JOHN HENRY NEWMAN (1801 – 1890)

Saint John Henry Newman was one of the most prominent converts to Roman Catholicism from Anglicanism, of the 19th century and was subsequently canonised  by Pope Francis on Sunday 13th October 2019.  There is a direct historical connection between John Henry Newman and our parish, as he was a close friend of William Monsell Lord Emly from their Oxford days, staying at Monsell’s Tervoe House, near Ballybrown, for a short period in August 1852.  The altar upon which it is believed Cardinal Newman celebrated Mass in Tervoe House was donated by the Monsell family to Saint Joseph’s Church in Ballybrown and is now part of a shrine erected to Saint John Henry in that church.  John Henry Newman was the founder of University College Dublin, first known as the Catholic University of Ireland and later UCD.

John Henry Newman was born on 21st February 1801 and was brought up in the Anglican Church of England.  He was already an esteemed Anglican theologian when he founded the Oxford Movement to return the Church of England to its Catholic roots, before ultimately converting to the Catholic faith.  He was ordained for ministry in the Anglican Church but in 1845 left the Church of England to be received into the Roman Catholic Church.  He was soon ordained as a priest and continued as an influential religious figure based in Birmingham.  Newman’s conversion to the Catholic faith was controversial in England, and resulted in his losing many friends, including his own sister who never spoke to him again.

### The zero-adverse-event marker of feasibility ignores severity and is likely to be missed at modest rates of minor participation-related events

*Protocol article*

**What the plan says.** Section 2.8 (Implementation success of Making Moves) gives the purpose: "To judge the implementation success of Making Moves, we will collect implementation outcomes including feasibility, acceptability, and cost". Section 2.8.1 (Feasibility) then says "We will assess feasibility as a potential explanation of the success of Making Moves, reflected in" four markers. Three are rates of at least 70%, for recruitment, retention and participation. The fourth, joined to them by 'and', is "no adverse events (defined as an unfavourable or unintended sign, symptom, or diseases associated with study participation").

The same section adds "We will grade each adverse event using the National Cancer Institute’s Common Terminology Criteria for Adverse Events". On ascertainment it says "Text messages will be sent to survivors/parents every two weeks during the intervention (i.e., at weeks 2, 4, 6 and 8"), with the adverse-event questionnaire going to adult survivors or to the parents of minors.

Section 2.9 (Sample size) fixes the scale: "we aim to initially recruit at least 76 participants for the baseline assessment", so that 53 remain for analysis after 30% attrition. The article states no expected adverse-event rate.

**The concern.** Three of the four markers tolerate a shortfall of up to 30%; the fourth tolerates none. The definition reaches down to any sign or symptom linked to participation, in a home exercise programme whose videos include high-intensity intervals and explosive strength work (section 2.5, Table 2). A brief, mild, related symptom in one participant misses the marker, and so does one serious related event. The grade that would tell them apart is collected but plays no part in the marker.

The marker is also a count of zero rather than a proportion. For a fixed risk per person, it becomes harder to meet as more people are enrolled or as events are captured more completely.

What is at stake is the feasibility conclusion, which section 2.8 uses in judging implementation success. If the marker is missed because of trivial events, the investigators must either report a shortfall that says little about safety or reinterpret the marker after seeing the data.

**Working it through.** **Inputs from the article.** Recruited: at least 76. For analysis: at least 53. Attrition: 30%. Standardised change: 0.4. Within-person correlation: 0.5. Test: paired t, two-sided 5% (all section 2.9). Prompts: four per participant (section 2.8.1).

In 1849 he founded the Birmingham Oratory, a religious community of the Congregation of Saint Philip Neri, the first house of that congregation in England.

In 1852 during a visit to Ireland, Newman spent several days at Tervoe House, the home of his friend William Monsell.

John Henry Newman was renowned as a brilliant thinker and in 1879 was created a cardinal by Pope Leo XIII.  Newman died at the Birmingham Oratory on 11th August 1890, aged 89 years.

Short pamphlet on John Henry Newman in Limerick – click here to read more….

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